Pulse Shaping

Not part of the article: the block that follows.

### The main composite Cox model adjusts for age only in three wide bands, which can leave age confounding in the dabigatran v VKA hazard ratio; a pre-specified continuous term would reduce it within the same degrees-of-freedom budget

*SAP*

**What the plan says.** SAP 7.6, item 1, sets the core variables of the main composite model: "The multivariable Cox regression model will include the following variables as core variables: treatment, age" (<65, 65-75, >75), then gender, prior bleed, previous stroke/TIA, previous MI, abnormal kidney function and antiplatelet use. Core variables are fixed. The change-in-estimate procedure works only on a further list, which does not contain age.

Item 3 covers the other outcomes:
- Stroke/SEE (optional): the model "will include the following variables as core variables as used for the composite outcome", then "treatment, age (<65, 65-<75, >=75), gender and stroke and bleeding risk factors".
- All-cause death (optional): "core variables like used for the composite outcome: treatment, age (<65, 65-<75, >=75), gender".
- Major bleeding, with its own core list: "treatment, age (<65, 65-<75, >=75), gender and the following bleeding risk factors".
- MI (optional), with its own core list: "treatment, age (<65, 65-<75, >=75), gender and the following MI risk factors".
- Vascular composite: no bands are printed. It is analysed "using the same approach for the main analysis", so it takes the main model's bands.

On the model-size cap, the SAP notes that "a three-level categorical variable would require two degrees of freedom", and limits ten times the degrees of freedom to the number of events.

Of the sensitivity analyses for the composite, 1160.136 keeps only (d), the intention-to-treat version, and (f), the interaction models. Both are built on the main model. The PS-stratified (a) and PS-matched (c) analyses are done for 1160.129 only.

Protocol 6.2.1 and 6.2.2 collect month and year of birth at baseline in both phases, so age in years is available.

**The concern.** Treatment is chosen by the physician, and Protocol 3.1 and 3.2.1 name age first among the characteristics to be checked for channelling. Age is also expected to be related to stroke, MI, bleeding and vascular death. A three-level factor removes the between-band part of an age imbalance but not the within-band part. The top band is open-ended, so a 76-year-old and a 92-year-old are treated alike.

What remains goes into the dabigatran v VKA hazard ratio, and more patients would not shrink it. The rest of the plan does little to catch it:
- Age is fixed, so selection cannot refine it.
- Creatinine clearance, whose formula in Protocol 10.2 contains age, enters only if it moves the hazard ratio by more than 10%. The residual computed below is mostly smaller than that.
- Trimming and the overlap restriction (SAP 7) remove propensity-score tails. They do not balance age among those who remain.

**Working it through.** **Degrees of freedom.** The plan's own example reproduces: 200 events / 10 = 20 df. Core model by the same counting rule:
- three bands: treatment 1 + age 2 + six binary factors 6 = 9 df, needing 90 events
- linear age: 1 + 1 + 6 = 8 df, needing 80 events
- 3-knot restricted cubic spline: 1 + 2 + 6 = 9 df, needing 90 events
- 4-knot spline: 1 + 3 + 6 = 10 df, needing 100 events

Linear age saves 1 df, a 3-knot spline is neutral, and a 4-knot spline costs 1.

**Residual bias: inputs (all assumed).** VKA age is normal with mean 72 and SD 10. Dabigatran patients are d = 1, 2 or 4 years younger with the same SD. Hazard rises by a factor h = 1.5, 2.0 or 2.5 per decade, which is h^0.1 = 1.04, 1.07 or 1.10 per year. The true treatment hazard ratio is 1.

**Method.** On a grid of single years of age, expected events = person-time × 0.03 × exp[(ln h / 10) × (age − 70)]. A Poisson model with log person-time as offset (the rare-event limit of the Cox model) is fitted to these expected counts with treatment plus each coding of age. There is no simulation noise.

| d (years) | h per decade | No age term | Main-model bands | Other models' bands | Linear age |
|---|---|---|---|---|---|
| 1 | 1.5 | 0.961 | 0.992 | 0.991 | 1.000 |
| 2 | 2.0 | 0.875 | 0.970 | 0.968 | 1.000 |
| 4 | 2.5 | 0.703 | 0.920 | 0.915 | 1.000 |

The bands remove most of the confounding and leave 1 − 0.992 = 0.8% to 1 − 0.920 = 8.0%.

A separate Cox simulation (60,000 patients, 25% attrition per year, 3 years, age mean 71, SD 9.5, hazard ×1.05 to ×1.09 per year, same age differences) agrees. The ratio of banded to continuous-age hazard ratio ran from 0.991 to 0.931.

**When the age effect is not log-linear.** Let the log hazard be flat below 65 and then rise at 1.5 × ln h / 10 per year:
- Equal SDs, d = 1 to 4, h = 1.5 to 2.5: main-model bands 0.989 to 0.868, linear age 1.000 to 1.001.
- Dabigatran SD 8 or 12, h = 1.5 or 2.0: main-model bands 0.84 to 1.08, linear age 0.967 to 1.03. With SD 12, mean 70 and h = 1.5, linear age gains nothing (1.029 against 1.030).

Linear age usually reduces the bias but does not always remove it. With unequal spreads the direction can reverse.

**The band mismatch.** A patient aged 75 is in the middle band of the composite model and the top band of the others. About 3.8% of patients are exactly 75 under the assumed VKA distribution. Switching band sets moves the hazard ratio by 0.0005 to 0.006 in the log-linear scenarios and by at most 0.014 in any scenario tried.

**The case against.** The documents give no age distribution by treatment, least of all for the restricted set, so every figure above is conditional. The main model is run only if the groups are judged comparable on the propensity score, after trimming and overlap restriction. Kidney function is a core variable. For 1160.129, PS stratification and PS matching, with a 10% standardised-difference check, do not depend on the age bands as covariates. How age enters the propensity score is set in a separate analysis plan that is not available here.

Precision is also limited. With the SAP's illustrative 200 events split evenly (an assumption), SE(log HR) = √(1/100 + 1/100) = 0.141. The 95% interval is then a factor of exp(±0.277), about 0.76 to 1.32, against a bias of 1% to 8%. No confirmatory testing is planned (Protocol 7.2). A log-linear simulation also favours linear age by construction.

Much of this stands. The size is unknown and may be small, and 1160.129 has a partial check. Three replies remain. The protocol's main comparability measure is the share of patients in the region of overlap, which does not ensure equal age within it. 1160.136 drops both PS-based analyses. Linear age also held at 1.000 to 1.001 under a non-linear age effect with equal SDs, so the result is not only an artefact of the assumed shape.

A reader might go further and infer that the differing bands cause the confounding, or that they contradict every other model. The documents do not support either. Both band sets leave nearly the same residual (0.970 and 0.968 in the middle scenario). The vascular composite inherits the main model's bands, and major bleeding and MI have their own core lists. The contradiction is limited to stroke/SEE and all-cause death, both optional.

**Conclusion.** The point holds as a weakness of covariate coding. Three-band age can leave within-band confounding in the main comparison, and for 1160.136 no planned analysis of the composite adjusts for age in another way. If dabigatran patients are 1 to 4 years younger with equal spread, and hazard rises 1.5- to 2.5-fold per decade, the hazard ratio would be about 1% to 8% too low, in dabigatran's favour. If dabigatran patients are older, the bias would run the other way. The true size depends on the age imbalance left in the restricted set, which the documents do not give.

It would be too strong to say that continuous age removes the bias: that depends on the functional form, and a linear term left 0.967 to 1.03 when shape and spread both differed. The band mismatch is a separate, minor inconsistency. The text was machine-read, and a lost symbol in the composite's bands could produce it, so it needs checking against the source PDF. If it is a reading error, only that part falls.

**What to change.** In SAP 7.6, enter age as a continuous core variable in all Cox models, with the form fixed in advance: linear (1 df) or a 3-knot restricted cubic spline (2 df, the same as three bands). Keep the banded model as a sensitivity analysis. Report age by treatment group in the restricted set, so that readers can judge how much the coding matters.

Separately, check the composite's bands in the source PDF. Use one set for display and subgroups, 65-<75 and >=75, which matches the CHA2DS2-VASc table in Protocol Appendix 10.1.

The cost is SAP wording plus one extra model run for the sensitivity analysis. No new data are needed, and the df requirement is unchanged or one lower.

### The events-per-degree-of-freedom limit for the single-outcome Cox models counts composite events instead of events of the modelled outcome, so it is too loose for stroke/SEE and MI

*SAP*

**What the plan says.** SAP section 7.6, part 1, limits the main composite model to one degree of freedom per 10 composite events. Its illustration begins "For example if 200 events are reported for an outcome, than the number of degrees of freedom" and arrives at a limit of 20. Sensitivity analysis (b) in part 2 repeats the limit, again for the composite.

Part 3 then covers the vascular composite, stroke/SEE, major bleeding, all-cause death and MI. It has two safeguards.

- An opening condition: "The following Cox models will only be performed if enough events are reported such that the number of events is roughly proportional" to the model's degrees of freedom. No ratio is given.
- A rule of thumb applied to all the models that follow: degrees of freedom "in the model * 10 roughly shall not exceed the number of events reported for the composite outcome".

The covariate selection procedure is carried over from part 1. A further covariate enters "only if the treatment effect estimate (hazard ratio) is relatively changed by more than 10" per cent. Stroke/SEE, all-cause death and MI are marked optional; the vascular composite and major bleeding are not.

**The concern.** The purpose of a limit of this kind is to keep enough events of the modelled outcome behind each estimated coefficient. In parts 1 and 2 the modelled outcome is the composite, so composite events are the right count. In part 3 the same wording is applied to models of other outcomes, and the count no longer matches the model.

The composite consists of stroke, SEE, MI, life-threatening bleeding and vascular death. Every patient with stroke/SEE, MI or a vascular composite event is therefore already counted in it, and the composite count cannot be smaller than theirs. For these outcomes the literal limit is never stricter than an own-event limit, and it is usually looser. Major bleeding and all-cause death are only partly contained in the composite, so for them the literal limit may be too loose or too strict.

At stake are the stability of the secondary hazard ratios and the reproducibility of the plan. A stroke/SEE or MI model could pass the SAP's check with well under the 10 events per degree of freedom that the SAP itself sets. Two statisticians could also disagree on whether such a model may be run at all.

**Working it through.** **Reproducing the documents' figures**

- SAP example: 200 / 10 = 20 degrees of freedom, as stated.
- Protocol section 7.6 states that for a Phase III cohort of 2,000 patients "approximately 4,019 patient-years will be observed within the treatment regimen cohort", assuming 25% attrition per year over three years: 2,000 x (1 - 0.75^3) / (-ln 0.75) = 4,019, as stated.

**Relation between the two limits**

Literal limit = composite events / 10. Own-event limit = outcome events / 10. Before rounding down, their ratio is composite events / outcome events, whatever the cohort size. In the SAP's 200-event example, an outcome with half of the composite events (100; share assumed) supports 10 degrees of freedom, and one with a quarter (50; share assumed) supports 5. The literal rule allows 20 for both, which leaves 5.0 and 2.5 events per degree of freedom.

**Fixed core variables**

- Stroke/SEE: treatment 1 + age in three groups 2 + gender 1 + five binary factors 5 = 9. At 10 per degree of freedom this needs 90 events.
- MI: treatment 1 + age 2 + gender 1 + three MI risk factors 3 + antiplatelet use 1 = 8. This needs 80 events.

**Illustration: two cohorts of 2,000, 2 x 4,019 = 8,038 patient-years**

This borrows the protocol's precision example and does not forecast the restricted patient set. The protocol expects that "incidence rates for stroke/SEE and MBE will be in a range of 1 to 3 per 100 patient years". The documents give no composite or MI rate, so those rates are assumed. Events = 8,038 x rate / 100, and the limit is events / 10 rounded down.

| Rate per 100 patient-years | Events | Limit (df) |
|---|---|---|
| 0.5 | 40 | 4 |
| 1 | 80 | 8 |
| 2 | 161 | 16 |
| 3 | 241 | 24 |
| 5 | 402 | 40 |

One method used in studies of coherent control is to couple an optical pulse shaping device to a feedback loop that includes an adaptive learning algorithm. Such an apparatus is located in the CAMOS lab. The pulse shaping apparatus takes amplified, stretched, light from the 100 fs laser and disperses it off a grating into separate frequency components. The light is then collimated by a cylindrical lens and passed through a computer controlled liquid crystal array. Using the array, the temporal profile of the pulse is adjusted using phase and sometimes amplitude shaping techniques. The light is then recombined on an identical grating and compressed before being sent to the experiment. Feedback from the experiment allows the adaptive learning algorithm to sort through many possible pulse shapes to locate a particular shape best suited to the experimental problem. To date, most of the work with this apparatus has focused on producing selective fragmentation of small gas phase clusters.